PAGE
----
Cauchon's 'Nothing' Takes On The Despair of Working-Class 20-Somethings

Nothing (Two Dollar Radio), Anne Marie Wirth Cauchon’s debut novel, is an original, thrilling tale of a gritty small town about to be consumed by a raging wildfire. The story, alternately narrated by main characters Ruth and James, explores the despair of these two 20-somethings, both of whom, in just the early bloom of adulthood, feel their lives have already reached a dead-end.

One such example of this anguished mindset: When James is asked what we will do with his life, he answers, “But the only answer I got to Be what? Be who? was Nothing.” As the book’s title suggests, these characters feel like they are nothing and there’s nothing they can do to make their lives any better.

This hopelessness they cover with alcohol, cigarettes, pill, and parties. Ruth and James, in fact, meet under such circumstances. James, having discovered the man he thought was his father is not, has just come to town in search of his actual father and runs into Ruth and her friend Bridget at a party. There are reports of wildfire raging through Montana, but these 20-somethings don’t care. Like every other weekend, they smoke hookah and swallow pills that make everything go fuzzy. In reality, it’s all they can do — at least that’s how it feels to them. Ruth has tried to commit suicide before, and says things she “believes in suicide,” but she was even unsuccessful at that option of escape.

Cauchon deftly portrays the swirling milieu of this despair-filled lifestyle. Her prose has a moderate stream-of-consciousness effect; not so experimental that the book is unreadable, but just edgy and surreal enough to evoke this gritty substance-fueled lifestyle. In this way, Nothing feels like the descendent of the masterful (and widely recognized) short stories of Denis Johnson’s Jesus’ Son.

Cauchon’s subject is similar — she, like Johnson, is interested in the life of the lower-middle class — but her style shares some of the the dreamy, almost nonsensical narration. This was a smart choice on Cauchon’s part since the book wouldn’t have the same emotional weight if written in classically elegant language told by a removed omniscient narrator.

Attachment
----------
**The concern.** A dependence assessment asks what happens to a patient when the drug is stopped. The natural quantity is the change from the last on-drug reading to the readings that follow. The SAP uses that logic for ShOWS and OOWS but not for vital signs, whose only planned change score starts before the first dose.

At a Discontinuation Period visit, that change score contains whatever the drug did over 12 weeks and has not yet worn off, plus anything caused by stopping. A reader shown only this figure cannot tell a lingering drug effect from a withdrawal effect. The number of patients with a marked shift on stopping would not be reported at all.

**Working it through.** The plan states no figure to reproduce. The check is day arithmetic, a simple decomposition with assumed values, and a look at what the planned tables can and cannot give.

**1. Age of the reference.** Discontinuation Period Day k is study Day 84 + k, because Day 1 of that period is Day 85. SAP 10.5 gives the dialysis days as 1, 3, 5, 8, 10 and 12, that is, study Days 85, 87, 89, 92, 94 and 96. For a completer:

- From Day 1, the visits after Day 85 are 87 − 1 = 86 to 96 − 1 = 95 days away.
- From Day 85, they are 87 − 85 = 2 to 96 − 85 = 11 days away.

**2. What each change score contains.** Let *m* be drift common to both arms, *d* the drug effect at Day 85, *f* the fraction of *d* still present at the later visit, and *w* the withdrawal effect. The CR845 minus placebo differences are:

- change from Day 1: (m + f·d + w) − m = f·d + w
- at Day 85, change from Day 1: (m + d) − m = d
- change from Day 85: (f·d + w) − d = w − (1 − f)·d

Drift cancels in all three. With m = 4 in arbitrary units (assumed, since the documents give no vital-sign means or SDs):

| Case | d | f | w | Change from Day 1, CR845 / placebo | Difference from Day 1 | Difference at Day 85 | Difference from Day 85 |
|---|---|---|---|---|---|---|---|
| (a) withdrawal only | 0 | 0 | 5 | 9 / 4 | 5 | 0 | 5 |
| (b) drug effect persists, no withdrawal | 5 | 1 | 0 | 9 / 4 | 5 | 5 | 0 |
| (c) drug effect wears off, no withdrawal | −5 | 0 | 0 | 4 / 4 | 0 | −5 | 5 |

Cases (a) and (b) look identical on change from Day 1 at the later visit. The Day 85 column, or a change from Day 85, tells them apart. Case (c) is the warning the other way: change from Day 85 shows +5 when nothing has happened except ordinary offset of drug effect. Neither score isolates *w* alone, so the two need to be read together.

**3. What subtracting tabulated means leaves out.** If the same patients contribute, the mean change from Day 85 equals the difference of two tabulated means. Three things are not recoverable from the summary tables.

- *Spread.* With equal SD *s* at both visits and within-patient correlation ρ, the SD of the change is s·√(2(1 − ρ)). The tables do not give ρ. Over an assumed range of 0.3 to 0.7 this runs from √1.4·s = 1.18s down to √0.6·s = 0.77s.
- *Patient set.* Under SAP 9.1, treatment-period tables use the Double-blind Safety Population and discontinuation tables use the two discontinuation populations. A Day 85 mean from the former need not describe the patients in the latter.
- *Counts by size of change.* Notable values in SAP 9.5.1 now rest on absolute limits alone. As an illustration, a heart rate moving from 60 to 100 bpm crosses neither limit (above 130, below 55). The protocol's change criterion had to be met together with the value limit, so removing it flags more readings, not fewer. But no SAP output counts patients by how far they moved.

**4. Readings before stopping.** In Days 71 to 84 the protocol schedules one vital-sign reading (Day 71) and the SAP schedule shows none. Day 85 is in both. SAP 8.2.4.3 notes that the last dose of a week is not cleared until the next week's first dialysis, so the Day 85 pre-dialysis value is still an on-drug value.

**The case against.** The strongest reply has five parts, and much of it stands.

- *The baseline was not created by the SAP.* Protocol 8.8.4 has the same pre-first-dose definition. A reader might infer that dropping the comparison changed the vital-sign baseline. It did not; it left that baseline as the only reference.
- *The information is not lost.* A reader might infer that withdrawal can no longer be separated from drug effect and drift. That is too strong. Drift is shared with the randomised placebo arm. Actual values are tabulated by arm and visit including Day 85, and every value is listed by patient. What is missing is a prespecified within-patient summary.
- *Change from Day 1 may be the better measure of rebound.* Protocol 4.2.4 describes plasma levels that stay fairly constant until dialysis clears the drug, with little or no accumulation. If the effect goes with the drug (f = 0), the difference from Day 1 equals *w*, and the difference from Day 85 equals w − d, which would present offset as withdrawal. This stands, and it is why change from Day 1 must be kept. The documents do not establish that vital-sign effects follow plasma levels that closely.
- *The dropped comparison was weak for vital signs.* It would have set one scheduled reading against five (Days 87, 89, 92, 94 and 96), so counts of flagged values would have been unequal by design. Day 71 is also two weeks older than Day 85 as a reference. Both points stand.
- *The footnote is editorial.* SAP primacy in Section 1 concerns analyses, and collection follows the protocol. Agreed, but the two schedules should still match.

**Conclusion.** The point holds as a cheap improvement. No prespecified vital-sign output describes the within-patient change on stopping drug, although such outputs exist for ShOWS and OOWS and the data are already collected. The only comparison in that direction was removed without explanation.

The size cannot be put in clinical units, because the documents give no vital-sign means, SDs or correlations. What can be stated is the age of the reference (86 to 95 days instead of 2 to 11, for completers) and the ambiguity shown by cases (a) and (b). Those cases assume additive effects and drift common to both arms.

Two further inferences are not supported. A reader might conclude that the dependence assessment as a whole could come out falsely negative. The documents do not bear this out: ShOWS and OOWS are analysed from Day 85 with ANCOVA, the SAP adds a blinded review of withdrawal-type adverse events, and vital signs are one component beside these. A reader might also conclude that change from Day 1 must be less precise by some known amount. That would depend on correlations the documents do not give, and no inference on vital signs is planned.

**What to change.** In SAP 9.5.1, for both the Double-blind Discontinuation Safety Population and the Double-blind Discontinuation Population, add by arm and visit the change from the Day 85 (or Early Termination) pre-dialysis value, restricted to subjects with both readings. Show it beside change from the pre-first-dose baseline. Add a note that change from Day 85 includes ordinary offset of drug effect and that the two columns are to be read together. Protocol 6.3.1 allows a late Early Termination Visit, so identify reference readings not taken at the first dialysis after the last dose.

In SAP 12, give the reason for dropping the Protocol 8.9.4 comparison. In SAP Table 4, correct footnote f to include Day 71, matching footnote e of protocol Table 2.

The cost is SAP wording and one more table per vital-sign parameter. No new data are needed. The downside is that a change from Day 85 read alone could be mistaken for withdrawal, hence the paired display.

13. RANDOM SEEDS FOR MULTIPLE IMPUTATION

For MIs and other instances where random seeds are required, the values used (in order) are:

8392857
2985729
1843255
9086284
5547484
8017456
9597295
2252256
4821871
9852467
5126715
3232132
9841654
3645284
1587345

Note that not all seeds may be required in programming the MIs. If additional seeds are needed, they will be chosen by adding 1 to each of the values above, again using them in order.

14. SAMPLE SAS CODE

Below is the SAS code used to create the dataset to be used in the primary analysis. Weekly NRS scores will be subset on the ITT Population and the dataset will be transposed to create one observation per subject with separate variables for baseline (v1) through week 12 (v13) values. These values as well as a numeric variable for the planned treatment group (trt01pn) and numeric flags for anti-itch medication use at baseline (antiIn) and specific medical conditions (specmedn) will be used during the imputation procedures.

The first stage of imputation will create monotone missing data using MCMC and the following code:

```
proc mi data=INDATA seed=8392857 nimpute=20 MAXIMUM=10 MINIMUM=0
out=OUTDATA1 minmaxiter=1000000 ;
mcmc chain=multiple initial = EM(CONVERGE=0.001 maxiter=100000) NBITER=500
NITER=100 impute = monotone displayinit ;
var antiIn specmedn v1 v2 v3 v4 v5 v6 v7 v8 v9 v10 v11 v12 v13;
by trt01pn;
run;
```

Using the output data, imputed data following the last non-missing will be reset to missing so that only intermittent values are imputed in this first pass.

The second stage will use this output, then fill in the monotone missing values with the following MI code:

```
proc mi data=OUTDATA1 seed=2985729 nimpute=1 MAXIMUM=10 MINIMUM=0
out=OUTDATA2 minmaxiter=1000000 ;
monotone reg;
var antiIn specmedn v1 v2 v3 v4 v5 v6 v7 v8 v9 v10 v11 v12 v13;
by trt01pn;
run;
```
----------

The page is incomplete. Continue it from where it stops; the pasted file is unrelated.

Because of this choice, however, the book’s plot — and there’s not much in the way of plot — is confused and jumbled, so readers who prefer a straightforward narrative might choose another book. The fire serves as the narrative’s catalysis. James arrives in town as the fire is spreading, and by the novel’s end, it is upon them. As the novel progresses, the smoke hangs thicker and thicker in the air, assaulting residents when they step outside.

But not even this can deter the town’s young from their collective downward spiral. Ruth’s best (and only) friend Bridget — a talkative, possessive, and unapproachably beautiful yet insecure girl who possesses “perfect lips” and “perfect tits” — throws an End of Times Party at the abandoned house. Fire rages around them, and it is there that the book’s major conflagration occurs. (Though Cauchon is much more subtle about this literary effect than this sentence suggests.)

The book’s ending is confusing and ambiguous, which may frustrate some, but this noteworthy debut novel is called Nothing, after all, so the reader shouldn’t expect to leave it knowing everything.

Image: Two Dollar Radio